The Attacks on the Cartoonists

Authoritarian figures target the press and refuse criticism of any kind

"I would like to report the disappearance, on the Folha website, of the June 8 cartoon by João Montanaro. The gallery jumps from the 7th to the 9th. Was it a threat from the government or pressure from an angry person?", asked a reader.

There was no disappearance. The editor responsible for the cartoon informed me that, due to a technical error, corrected quickly, the cartoon was not in the place where it should have been. However, given what happened in the last few days, the reader's preoccupation is not unreasonable.

In the first half of June, some of the country's most talented cartoonists came under judicial pressure.
Governor Jair Bolsonaro asked to open an investigation into the cartoonist Renato Aroeira, and also requested that journalist Ricardo Noblat, a columnist for Veja magazine, be investigated for publishing Aroeira's material on social media.

The illustration shows the president painting the ends of the red cross, an emblem of humanitarian assistance, with black ink, forming the swastika. Aroeira drew it after Bolsonaro asked his followers to film the hospitals' interior to check if the emergency beds were occupied.

Days before, Folha and four cartoonists (Laerte, João Montanaro, Alberto Benett, and Claudio Mor) were questioned about the publication of cartoons critical of police violence.

The request for explanations - a kind of preparation for future criminal action - came from the Association of Military Officers of the State of São Paulo and Defense of the Military Police (Defenda PM), a conservative group whose president is the parliamentary adviser to Senator Major Olímpio (PSL- SP).

The group called Folha six months after it published the cartoons - all about the invasion by the PM of the Paraisópolis favela in São Paulo, an operation that caused nine deaths.

This request is just no more caricature than the attack made at the end of 2019 by deputy Coronel Tadeu (PSL-SP), who destroyed a piece of an exhibition in the Chamber of Deputies. The exhibition reproduced a cartoon about police violence against the black population.

Why so much trouble?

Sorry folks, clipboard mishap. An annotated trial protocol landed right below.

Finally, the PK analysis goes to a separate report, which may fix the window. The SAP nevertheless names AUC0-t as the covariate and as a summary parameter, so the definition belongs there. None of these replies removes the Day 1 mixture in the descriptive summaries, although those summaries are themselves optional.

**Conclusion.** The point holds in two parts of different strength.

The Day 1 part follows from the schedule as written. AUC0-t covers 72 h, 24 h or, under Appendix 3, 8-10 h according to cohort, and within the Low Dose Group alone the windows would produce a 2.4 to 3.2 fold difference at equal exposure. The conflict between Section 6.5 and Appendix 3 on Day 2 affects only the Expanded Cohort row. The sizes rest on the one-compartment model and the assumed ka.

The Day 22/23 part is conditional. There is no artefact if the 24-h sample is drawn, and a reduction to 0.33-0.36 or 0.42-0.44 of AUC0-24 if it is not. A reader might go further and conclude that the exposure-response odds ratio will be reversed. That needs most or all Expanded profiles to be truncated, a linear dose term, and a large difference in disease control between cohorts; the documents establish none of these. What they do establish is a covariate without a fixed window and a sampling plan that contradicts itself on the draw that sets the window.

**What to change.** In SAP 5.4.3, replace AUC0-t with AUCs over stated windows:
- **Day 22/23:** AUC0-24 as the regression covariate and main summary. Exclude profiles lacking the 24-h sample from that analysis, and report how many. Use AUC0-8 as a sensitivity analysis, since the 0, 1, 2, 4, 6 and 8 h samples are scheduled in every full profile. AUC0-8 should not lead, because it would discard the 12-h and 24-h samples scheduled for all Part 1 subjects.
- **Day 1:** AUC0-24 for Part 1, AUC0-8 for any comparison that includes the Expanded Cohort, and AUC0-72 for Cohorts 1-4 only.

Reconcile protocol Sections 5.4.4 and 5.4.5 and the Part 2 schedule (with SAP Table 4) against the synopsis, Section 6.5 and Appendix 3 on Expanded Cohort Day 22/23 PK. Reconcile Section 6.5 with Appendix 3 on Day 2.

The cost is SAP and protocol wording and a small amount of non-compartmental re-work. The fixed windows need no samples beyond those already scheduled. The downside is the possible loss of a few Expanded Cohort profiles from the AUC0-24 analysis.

There are no limits to humor. There are legal remedies for those who feel offended—but that does not fit these cases.

The attacks on humorous criticism have specific targets (the cartoonists, Folha, the journalist Noblat). But the press' harsh criticism comes from people who don't like criticism and don't want their actions to be exposed as ridiculous by these drawings.

We know that Bolsonaro did not take a can of black paint and paint swastikas. With humor drawings, the essential thing is the allegorical, metaphorical, figurative aspect of the critical commentary - of immediate understanding.
It is not possible to accuse the cartoonist of being untrue to reality because that is obvious: it is the false, but easy to perceive, which gives thanks to the situation.

The cartoon is a humorous drawing in addition to a caricature, illustration, and comic books. It has a relevant editorial function in critically portraying current themes, often reflecting the publication's profile.

Folha has always given the cartoon a noble place in its pages, already occupied by designers the size of Glauco, Angeli, Laerte, and Paulo Caruso.

Belmonte, a major cartoonist between the 1920s and 1940s, can be considered the grandfather of this generation. He drew for Folha da Noite and Folha da Manhã, later united in Folha de S.Paulo.

22.May.1934 - Getúlio makes his offerings to the god Povo, who, suspiciously, claims that the "jewels" are nothing more than jewelry from a famous store of the time, Casa Sloper Reproduction

His main character, Juca Pato, embodied the São Paulo middle class's concerns and much of his satirical criticism aimed at Getúlio Vargas (who even forbade him to make his drawings) - and Hitler.
Legend has it that Belmonte received criticisms from Joseph Goebbels, head of Nazi propaganda. It does not appear that the regime sued him.

In response to the request, Folha affirmed that cartoons do not contain explanations and that if the entity were concerned with the image of the Military Police, it would be dissatisfied with the lethality of the institution.
The cartoons refer to specific events from a historical moment and, therefore, are difficult to understand out of context.

This makes the police group's reaction even weirder. The cartoons that deal with police violence could have portrayed what happened on the outskirts yesterday, 20 or 30 years ago: anyone would understand.
Laughter speaks of a society's moral values and can reinforce the maintenance of its social relationships.

However, it is powerful when it questions these social relations and their political imbroglios, prejudices, and inequalities.

It seems exaggerated to imagine a newspaper cartoon's disappearance under pressure from an authority, but it is not. These authoritarian figures don't choose the press as the enemy by change.

Flavia Lima
Reporter specializing in economics, she graduated in social sciences from USP and in law from Mackenzie. Sha has been the ombudsman at Folha since May 2019.

Translated by Kiratiana Freelon